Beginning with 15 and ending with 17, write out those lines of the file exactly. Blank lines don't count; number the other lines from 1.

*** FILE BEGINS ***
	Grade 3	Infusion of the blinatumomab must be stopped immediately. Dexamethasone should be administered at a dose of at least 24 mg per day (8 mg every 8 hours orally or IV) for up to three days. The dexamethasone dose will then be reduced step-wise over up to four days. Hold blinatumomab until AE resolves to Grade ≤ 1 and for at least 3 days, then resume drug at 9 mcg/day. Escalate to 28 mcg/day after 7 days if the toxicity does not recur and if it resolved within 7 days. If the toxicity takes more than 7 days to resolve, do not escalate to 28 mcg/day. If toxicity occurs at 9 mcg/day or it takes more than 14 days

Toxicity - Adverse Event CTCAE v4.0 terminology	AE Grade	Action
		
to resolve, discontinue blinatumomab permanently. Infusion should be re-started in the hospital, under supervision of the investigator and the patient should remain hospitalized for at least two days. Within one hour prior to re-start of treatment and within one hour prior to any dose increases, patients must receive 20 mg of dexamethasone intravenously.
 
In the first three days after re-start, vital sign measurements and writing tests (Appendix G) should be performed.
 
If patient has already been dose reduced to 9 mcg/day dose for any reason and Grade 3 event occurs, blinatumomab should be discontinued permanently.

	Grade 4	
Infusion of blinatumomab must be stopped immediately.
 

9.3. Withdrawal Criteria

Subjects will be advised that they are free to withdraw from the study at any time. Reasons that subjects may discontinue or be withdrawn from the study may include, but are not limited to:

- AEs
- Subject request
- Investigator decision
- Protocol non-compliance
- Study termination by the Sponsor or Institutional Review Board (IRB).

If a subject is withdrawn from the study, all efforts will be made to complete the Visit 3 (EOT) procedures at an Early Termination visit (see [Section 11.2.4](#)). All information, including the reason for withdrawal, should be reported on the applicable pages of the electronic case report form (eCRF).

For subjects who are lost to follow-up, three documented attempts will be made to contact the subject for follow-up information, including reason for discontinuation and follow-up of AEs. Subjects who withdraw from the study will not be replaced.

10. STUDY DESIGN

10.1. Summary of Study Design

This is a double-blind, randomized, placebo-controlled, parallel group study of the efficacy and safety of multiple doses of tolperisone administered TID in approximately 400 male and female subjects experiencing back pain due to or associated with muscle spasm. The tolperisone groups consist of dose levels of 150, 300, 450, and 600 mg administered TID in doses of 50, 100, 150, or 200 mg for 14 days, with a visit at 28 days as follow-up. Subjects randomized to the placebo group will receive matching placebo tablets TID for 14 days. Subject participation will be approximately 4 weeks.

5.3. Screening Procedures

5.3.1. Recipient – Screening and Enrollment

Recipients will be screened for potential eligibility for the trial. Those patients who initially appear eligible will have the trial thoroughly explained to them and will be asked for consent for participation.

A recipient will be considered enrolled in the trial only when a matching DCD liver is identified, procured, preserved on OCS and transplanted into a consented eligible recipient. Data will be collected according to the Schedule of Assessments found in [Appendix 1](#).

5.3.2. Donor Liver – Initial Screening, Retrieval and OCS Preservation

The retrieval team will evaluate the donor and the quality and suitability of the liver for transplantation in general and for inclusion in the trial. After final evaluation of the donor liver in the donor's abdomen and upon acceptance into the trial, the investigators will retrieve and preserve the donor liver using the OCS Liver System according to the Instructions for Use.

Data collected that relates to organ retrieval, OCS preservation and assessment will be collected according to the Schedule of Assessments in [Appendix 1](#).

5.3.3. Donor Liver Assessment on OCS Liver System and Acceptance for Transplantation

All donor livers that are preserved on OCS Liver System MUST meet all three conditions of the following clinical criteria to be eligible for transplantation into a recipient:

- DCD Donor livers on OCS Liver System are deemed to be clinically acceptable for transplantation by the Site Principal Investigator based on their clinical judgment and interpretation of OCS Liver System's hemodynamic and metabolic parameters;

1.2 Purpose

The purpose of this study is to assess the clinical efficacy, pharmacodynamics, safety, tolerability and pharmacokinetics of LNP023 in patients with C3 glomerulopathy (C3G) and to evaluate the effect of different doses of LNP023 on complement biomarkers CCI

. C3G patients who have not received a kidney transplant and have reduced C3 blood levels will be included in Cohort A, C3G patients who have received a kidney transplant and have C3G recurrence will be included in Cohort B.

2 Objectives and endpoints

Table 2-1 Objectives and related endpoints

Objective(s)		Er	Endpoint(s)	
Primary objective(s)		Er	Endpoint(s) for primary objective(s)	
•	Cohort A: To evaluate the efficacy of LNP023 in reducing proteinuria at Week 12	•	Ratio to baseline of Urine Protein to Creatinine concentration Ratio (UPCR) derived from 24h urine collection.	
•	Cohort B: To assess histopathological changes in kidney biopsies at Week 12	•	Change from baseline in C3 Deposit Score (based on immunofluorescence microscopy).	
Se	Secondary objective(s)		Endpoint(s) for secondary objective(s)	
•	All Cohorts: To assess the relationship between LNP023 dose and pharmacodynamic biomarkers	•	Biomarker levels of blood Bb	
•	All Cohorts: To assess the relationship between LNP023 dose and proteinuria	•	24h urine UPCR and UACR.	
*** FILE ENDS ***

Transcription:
If a subject is withdrawn from the study, all efforts will be made to complete the Visit 3 (EOT) procedures at an Early Termination visit (see [Section 11.2.4](#)). All information, including the reason for withdrawal, should be reported on the applicable pages of the electronic case report form (eCRF).

For subjects who are lost to follow-up, three documented attempts will be made to contact the subject for follow-up information, including reason for discontinuation and follow-up of AEs. Subjects who withdraw from the study will not be replaced.

10. STUDY DESIGN